The standing silhouette should be comprised of several easily identifiable body parts. One-piece head, proper length of neck, shoulder layback with equal return of upper arm, prow, deep rib cage, return of rib, level topline, slight rounding to the croup with tail held off the back, and moderate rear angulation. Moving from the undeniable headpiece towards the hindquarters, the Flat-Coated Retriever dog breed has a strong, slightly arched neck. The neck should be moderately long, and the neck-to-shoulder transition should be smooth, with not only good layback of shoulder, but also good lay-in. At times, we see short or ewe necks, which consequently affect reach. Flat-Coats that lack prow and forechest should be faulted. This is one of the key elements contributing to the outline and should be high in consideration. It should be prominent and well-developed. The underline of the dog should have a deep chest, tapering to a moderate tuck-up. The topline should be strong and level. A weak topline is often a product of a short rib cage. Rib cage should be deep, with good length and good return, and should be gently sprung, described in the standard as a blunted triangle. The loin should be well-muscled and long enough to allow the dog to sufficiently move, but never weak or loosely coupled. The croup should be very slightly rounded, with tail well set on. The tail should be fairly straight and carried happily. Steep croups are a bit of a problem as of late, affecting the overall outline of the dog—and often the set and carriage of the tail. Tail should be well-feathered and carried not much above the level of the back.
The neck should be moderately long, and neck-to-shoulder transition should be smooth, with not only good layback of shoulder, but also good lay-in. The Flat-Coat head has a foreface that is well-filled, with dark, almond-shaped eyes. Stop is barely perceivable. It’s important to understand that overall balance is key.
With all parts and pieces considered, it important to understand that overall balance is key—balance front to rear and balance shoulder to ground. The front should not be too over loaded and conversely the rear should not appear weak. The length from the withers to the elbow should be equal to the length of the elbow to the ground.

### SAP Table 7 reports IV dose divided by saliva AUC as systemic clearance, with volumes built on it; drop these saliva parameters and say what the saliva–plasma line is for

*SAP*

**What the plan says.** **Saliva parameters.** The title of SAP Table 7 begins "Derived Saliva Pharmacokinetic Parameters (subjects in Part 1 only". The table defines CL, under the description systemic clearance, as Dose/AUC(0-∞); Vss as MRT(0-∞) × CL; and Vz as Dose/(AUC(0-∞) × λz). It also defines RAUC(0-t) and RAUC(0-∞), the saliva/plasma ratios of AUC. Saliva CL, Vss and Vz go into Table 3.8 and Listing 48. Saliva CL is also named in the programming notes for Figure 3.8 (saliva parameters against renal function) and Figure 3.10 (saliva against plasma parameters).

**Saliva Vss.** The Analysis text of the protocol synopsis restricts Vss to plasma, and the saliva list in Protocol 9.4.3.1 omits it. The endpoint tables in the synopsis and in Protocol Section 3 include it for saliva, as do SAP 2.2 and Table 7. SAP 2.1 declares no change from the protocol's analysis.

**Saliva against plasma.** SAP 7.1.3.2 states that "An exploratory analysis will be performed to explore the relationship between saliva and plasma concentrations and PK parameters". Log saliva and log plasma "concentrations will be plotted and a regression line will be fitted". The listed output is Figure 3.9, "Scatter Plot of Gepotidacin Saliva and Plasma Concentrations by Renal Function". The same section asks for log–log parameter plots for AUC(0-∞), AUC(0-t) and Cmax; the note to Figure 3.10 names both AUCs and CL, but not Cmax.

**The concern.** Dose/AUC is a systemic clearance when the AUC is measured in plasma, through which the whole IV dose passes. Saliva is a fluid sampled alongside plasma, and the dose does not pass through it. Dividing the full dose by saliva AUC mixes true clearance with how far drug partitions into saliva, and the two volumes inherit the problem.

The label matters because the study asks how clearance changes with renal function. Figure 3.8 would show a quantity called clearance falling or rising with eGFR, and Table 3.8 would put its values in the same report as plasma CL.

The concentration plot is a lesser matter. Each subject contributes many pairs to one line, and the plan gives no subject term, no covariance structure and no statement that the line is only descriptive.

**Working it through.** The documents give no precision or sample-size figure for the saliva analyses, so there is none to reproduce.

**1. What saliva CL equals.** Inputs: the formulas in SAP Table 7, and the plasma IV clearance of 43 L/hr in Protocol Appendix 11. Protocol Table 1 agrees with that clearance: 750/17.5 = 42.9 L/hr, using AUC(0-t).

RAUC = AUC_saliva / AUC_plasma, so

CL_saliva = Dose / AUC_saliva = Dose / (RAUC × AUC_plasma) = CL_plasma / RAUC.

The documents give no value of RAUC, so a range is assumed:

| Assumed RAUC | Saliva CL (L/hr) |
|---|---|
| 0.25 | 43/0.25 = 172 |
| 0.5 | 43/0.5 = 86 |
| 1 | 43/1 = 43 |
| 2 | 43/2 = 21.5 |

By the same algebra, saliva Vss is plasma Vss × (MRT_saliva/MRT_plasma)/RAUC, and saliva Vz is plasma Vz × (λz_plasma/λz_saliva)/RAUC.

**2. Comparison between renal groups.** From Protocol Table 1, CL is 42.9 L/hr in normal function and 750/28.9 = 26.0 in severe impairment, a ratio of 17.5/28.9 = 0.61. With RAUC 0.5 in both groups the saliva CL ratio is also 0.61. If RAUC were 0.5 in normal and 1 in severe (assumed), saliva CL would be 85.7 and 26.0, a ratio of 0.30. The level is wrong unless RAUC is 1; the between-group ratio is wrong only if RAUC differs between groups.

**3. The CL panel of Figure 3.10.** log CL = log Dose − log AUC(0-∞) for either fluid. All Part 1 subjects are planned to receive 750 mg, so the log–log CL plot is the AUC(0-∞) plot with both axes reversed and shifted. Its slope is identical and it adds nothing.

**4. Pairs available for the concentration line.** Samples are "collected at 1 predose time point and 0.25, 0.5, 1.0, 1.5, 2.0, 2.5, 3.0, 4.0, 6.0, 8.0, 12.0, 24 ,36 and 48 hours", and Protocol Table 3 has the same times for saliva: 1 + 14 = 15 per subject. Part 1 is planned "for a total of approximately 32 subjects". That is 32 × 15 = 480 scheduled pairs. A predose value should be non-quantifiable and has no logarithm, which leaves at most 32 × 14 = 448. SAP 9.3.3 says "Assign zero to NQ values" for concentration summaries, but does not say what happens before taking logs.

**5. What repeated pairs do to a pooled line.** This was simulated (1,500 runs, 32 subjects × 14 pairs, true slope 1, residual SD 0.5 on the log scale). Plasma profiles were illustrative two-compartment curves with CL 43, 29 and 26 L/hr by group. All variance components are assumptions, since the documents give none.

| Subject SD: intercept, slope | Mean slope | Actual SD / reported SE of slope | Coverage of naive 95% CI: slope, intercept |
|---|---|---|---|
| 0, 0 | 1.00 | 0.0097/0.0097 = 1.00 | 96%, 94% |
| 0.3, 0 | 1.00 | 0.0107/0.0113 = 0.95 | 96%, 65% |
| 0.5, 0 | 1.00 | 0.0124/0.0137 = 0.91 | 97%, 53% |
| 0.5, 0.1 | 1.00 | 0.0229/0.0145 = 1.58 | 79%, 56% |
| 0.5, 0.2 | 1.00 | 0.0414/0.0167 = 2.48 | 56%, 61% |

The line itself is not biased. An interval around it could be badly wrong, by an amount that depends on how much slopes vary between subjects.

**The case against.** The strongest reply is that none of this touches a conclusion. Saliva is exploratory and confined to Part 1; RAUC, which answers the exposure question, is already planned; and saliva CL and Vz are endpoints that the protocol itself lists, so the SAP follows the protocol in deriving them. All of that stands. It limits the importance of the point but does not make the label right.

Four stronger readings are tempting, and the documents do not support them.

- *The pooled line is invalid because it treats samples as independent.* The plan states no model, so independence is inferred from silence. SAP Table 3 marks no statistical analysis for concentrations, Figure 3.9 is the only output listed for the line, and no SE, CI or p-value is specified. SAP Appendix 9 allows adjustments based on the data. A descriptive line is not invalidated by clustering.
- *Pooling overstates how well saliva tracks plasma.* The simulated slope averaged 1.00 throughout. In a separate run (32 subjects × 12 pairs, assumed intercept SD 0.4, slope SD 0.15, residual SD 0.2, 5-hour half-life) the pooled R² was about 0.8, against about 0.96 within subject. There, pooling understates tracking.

With the correct proportions and silhouette as described above, when viewed from the side, Flat-Coats should cover ground efficiently without choppy or mincing steps. The movement appears balanced, free-flowing and well-coordinated. Front and rear legs reach well forward and drive well back, achieving long, clean strides. The topline should be level and strong while the dog is in motion. A truly typey, well-balanced animal while moving
Understanding the temperament of the Flat-Coated Retriever dog breed is also key to understanding the breed. A nervous, hyperactive, apathetic, shy or obstinate dog is highly undesirable. Any aggressive behavior toward people or animals is totally unacceptable. The Flat-Coat is a versatile dog with a desire to work and please. The Flat-Coat in competition is known to have a wagging tail at most times. I have witnessed judges becoming annoyed at the wagging Flat-Coat. My advice to them? Decline the assignment.
I was asked to include the health and longevity of the Flat-Coated Retriever to this article. With regards to health, the Flat-Coated Retriever Society of America recommends all breeding stock be clear of hip dysplasia and patella abnormalities by the Orthopedic Foundation for Animals or a board-certified veterinary equivalent. Eyes should be cleared annually by a board-certified veterinary ophthalmologist. Eye conditions to be screened for in breeding stock include Progressive Retinal Atrophy, Cataracts, and a predisposition for narrow angles that can lead to Secondary
Glaucoma. Cancer is a primary concern in the breed, but through utilization of genetic diversity when breeding, dedicated breeders are seeing added longevity to the breed. The average life span of all
retrievers combined is about 10 years. The Flat-Coated Retriever is not an exception.
So, when you have the privilege to observe the Flat-Coated Retriever at work or play, or you have the opportunity to judge them, please remember to bring your smile. A properly built Flat-Coated Retriever that oozes type, tail wagging incessantly, will leave you grinning from ear to ear.